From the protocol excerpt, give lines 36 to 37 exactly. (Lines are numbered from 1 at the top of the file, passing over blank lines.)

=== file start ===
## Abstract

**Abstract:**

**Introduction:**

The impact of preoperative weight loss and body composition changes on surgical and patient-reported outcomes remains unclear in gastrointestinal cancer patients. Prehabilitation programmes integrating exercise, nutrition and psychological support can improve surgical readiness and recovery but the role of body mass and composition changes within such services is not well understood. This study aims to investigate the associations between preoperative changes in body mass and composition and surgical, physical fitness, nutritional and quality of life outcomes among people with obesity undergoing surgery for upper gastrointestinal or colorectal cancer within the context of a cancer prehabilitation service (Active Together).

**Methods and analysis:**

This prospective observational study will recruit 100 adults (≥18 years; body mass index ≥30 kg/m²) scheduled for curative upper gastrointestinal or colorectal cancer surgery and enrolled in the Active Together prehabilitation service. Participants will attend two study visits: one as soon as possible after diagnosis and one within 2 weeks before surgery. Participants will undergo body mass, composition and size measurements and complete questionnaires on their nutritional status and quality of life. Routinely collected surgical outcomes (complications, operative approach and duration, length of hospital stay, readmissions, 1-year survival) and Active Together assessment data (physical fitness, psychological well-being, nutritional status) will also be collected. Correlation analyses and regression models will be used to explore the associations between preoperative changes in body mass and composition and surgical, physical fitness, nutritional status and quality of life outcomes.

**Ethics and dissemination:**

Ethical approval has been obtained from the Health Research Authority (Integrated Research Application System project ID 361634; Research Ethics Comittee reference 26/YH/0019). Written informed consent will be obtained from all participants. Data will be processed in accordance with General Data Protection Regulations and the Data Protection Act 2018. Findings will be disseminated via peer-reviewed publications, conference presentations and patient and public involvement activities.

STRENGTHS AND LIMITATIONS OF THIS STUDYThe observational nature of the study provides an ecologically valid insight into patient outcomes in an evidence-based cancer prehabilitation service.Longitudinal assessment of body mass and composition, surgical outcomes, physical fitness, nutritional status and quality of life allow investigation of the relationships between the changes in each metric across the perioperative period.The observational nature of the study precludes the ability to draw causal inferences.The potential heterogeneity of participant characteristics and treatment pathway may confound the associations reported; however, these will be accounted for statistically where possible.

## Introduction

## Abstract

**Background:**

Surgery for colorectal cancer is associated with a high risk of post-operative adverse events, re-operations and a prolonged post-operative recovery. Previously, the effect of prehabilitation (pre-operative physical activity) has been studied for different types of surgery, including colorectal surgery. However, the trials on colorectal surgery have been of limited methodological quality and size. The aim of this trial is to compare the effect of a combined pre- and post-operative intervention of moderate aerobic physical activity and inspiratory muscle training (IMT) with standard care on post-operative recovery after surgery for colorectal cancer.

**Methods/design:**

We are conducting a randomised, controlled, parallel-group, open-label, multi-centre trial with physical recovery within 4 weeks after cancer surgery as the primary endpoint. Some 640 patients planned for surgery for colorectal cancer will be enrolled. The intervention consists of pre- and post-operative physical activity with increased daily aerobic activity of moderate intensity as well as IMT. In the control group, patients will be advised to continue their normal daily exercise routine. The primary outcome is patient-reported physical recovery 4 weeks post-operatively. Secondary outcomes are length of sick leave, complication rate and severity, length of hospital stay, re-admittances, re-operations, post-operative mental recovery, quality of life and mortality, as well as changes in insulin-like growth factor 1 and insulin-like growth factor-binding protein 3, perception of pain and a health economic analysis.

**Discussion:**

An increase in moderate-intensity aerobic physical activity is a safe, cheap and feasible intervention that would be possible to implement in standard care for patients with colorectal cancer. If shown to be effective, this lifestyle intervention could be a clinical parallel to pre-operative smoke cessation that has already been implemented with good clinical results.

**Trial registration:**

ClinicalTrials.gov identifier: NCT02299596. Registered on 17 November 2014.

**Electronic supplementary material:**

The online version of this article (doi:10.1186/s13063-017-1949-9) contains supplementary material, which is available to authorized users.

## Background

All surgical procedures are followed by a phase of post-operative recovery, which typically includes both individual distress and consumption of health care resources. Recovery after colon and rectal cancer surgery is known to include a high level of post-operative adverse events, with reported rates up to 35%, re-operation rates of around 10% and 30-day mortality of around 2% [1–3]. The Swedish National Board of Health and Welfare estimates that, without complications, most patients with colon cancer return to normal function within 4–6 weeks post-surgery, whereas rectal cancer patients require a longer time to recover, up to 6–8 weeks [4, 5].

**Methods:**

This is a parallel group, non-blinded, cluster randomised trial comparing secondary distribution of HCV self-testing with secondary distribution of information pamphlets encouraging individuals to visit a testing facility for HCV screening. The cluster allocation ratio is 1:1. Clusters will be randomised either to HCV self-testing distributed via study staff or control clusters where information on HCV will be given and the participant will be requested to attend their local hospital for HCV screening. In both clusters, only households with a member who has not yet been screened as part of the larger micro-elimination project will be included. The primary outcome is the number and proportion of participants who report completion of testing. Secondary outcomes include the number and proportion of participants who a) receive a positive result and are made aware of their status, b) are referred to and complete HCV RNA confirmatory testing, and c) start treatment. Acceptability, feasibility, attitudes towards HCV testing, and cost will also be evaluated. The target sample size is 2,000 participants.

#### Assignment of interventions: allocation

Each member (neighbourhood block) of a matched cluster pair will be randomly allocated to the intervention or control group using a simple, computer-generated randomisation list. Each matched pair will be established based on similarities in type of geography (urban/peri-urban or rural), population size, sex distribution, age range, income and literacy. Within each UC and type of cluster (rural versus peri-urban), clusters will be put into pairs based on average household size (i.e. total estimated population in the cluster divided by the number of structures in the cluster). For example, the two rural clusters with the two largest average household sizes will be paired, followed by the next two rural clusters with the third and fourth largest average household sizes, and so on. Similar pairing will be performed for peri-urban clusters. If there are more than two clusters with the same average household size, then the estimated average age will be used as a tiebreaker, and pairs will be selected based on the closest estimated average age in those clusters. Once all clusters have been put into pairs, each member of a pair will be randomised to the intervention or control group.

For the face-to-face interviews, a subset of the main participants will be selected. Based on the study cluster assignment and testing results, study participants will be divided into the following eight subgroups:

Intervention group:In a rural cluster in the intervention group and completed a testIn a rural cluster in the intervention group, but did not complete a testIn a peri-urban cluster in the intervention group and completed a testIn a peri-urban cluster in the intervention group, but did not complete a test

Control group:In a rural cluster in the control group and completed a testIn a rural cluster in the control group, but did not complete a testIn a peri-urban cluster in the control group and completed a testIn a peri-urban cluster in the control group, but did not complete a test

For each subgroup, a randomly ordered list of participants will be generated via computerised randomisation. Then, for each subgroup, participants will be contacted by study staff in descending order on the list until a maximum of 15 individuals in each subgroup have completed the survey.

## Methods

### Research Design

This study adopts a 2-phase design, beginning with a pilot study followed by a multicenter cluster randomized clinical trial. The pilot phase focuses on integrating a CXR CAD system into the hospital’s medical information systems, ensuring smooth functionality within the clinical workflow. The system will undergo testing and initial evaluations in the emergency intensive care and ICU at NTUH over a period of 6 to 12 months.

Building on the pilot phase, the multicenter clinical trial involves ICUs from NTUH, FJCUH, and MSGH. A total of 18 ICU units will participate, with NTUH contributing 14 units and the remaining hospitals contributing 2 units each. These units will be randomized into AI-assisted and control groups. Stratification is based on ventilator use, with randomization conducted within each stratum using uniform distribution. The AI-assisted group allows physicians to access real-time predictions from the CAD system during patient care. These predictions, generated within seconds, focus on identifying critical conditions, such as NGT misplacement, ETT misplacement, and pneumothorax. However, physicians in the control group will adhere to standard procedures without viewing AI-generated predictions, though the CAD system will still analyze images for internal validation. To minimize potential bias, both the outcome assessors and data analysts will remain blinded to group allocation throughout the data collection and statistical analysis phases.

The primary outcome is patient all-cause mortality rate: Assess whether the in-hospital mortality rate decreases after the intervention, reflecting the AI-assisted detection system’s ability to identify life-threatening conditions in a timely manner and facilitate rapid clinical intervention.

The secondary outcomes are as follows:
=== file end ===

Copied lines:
The primary outcome is patient all-cause mortality rate: Assess whether the in-hospital mortality rate decreases after the intervention, reflecting the AI-assisted detection system’s ability to identify life-threatening conditions in a timely manner and facilitate rapid clinical intervention.

The secondary outcomes are as follows: